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Hartley powerpoint

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Hartley powerpoint

  1. 1. The Authenticity of Characters in Ernest Hemingway’s Works By: Melissa Hartley
  2. 2. Across the River and into the Trees <ul><li>Colonel Richard Cantwell – a veteran of WWI and WWII, and is losing the fight for his life due to heart disease. “Holds strong personal values – physical exertion, comradeship, kindness toward the weak, chivalry toward women, toughness toward oneself (Archer 8).” </li></ul><ul><li>Renato – taking care of Cantwell as he is dying. “Attempts to keep the dying colonel optimistic and forward-looking (Archer 9).” </li></ul><ul><li>Hemingway has created two genuine characters, that allow the author to break into the minds of his audience by discussing an excruciating real-life experience. Through the characters, his novel is brought to life. </li></ul>
  3. 3. The Old Man and the Sea <ul><li>Santiago – an old Cuban fisherman who spends weeks out at sea to catch a huge marlin, only for it to be eaten by sharks before he makes it home. “bears tragedy with great humility and dignity (Slomski 1400).” </li></ul><ul><li>Manolin – He “begs and steals so that the old man does not go hungry (Slomski 1400).” Santiago is teaching him how to fish, but his father forces him to stop. </li></ul>
  4. 4. “ The Short Happy Life of Francis Macomber” <ul><li>Francis Macomber – lost his wife’s respect by failing to kill a lion out of fear, while on an African safari. He finally gains courage by killing a buffalo, but is simultaneously killed by his wife. </li></ul><ul><li>Margot Macomber – cheats on her husband with their guide who bravely killed the lion. Questionably shoots her husband while a buffalo was charging him. </li></ul><ul><li>Wilson – the Macomber’s safari guide; a professional hunter. Believes Margot meant to kill her husband because he gained the courage to leave her, and tells her, “He would have left you too (Hemingway 41).” </li></ul>
  5. 5. “ Hills like White Elephants” <ul><li>American man – waiting for a train with his love, who is unexpectedly pregnant with their child. He wants her to have an abortion so they can continue their life of adventure. </li></ul><ul><li>A girl – whose name is not mentioned. Feels she must have an abortion, and “that she must try to salvage their relationship (Mazzeno 1174).” </li></ul><ul><li>This short story ends with the girl deciding to have the abortion, even though Hemingway makes the reader feel that she really does not want to. Hemingway often uses incredible real-life circumstances to define his characters. </li></ul>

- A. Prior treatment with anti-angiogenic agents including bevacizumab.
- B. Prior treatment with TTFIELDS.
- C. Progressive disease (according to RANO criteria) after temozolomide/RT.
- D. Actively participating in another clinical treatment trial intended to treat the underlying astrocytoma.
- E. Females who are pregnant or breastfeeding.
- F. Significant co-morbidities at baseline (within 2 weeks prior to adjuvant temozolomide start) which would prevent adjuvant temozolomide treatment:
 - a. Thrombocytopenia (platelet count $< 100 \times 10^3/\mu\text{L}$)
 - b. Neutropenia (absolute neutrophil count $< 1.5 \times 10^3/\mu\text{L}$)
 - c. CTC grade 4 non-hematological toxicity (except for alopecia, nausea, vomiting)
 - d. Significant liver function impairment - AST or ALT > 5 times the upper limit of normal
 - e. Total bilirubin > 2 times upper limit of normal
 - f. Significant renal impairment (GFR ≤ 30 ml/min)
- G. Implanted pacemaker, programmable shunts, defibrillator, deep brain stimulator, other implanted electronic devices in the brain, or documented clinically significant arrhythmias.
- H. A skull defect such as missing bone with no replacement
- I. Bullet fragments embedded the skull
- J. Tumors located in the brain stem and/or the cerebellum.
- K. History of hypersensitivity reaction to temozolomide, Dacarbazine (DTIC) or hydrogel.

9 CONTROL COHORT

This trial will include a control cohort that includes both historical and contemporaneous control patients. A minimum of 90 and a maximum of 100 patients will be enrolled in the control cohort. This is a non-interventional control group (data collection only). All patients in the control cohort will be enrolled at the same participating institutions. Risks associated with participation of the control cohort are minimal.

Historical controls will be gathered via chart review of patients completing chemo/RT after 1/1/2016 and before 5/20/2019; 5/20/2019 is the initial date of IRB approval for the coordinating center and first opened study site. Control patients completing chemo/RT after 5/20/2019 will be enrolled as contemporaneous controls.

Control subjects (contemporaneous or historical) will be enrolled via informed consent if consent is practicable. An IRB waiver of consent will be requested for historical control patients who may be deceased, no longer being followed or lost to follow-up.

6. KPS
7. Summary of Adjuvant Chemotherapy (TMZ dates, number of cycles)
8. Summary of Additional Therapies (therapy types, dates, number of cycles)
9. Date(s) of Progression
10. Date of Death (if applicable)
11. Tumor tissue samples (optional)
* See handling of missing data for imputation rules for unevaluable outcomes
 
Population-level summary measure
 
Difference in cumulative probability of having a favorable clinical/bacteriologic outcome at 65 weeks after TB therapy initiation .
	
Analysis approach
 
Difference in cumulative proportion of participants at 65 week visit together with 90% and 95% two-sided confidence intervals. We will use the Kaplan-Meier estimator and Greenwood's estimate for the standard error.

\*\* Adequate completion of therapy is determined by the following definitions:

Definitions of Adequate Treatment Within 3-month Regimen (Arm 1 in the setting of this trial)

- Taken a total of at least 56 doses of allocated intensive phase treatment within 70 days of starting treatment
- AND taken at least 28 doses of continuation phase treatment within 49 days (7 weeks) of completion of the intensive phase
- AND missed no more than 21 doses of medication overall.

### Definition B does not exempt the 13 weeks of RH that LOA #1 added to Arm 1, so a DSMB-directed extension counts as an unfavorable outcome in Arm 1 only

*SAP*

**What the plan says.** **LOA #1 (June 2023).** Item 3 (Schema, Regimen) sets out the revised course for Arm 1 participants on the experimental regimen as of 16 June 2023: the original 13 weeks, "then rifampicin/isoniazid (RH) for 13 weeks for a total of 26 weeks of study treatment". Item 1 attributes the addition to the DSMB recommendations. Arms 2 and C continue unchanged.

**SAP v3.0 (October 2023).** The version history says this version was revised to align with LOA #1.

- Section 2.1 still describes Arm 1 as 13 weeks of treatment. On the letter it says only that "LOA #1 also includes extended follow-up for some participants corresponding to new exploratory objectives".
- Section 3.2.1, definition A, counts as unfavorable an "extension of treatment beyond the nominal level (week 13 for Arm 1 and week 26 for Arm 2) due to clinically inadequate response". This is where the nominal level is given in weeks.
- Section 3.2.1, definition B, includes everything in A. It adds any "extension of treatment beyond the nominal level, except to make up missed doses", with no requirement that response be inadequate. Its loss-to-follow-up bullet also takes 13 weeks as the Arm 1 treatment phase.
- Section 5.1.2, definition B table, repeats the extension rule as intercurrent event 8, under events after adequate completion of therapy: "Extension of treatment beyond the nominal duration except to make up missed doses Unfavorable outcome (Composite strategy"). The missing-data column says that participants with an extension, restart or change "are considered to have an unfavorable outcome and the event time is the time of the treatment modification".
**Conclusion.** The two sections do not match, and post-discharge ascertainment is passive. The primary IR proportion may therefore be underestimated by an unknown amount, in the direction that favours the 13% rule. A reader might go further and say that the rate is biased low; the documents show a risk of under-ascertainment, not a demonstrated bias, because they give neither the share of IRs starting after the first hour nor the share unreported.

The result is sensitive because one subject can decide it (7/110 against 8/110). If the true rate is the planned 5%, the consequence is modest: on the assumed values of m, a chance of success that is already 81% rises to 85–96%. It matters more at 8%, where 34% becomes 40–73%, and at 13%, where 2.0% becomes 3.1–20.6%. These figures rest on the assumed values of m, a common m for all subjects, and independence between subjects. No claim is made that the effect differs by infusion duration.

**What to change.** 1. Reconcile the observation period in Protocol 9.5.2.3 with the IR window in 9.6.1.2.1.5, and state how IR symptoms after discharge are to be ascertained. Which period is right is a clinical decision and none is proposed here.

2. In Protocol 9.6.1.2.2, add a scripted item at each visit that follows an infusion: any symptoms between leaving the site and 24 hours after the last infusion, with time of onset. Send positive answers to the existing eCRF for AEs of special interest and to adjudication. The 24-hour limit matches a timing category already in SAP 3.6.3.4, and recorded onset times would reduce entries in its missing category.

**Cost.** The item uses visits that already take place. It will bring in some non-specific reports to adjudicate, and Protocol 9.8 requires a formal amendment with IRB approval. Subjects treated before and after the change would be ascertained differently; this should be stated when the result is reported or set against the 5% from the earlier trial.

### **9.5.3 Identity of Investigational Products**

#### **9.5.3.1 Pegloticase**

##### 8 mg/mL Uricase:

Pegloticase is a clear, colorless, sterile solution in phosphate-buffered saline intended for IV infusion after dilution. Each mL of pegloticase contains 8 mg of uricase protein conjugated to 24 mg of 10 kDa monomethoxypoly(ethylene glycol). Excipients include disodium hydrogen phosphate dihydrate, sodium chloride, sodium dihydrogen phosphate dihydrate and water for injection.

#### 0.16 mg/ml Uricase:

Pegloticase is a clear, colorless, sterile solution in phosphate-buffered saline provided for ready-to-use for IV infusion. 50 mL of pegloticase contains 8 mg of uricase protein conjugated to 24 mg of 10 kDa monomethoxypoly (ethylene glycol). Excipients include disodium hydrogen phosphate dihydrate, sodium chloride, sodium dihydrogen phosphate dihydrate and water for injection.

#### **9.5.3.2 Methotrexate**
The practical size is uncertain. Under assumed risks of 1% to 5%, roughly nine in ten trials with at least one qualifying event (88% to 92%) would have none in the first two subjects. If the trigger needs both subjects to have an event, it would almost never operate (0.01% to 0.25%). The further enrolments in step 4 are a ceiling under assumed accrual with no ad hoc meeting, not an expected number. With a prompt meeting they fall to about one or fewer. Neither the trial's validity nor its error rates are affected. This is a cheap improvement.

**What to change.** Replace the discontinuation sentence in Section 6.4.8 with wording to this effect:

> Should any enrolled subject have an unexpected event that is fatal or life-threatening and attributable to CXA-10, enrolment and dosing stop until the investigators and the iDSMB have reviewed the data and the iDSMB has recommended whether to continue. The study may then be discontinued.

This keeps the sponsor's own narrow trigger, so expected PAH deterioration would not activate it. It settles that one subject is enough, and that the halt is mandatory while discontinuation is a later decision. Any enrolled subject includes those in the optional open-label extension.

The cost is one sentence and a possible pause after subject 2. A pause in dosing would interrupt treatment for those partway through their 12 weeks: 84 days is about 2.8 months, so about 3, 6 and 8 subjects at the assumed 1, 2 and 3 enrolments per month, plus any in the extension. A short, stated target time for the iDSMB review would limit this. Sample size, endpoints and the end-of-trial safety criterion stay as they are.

6. 6. “ The Snows of Kilimanjaro” <ul><li>Harry – was once a writer, but he married a rich woman and neglected his craft in order “to live a life of adventure and luxury (Mazzeno 1176).” He develops gangrene and knows he is dying. </li></ul><ul><li>Harry’s wife – is in denial that he is dying. Is the object of blame for Henry because he feels she is the reason he lost his skill. However, at the end of the story he realizes it is not her fault, and understand how much she loves him. </li></ul>
  7. 7. A Farewell to Arms <ul><li>Fredrick Henry – wounded in war, and falls in love with his nurse. He escapes the war with his love, but ends up losing her in childbirth. </li></ul><ul><li>Catherine Barkley – Henry’s nurse, who has just lost her fiancé in war. Runs away with Henry, but then loses their child at birth, and then loses her own life. </li></ul><ul><li>It is interesting to note that Barkley is based off of Hemingway’s love, and also his nurse, in WWI. </li></ul>
  8. 8. The Sun Also Rises <ul><li>Jack Barnes – Injured in war, and his “war wound has left him physically incapable of making love (Mangum 1524).” Is in love, but has to accept that his girlfriend has to sleep with other men to fulfill her desires. </li></ul><ul><li>Lady Brett Ashley – The love interest of Barnes. She truly loves him, but feels the need to have sexual relationships with other men. </li></ul>
  9. 9. For Whom the Bell Tolls <ul><li>Robert Jordan – an American teacher who went to Spain “to fight and die” against “totalitarian cruelty of Francisco Franco and the Fascists (“For Whom the Bell Tolls” 671).” Falls in love with Maria, whom he meets at a camp. </li></ul><ul><li>Maria – falls in love with Jordan during the Spanish Civil War. She has encountered much abuse in her life, but Jordan eventually gives his so that she can escape with her life. </li></ul>
  10. 10. Works Cited <ul><li>Archer, Stanley. “Across the River and into the Trees.” Masterplots II: American Fiction Series, Revised Edition . Ed. Steven G. Kellman. Vol. 1. Pasadena, California, 2000.7-11. Print. “For Whom the Bell Tolls.” Cyclopedia of Literary Characters: Revised Edition. A. J. Sobczak, Frank N. Magill, and Janet Alice Long. Vol. 2. Pasadena, California: Salem Press, Inc., 1998. 627. Print. Hemingway, Ernest. The Short Stories . New York, NY: Scribner Classics, 1997. Print. Mangum, Bryant. “Ernest Hemingway.” Critical Survey of Long Fiction. Ed. Ralph Ellison, Jamake Highwater, Carl Rollyson, and Frank N. Magill. Vol. 3. Pasadena, California: Salem Press, Inc., 2000. 1521-30. Print. Mazzeno, Laurence W. “Ernest Hemingway.” Critical Survey of Short Fiction: Second Revised Edition. Ed. James T. Farrell, W.W. Jacobs, Charles E. May, and Frank N. Magill. Vol. 3. Pasadena, California: Salem Press, Inc., 2001. 1172-79. Print. Slomski, Genevieve. “The Old Man and the Sea.” Cyclopedia of Literary Characters: Revised Edition. Ed. A.J. Sobczak, Frank N. Magill, and Janet Alice Long. Vol. 3. Pasadena, California: Salem Press, Inc., 1998. 1400. Print . </li></ul>

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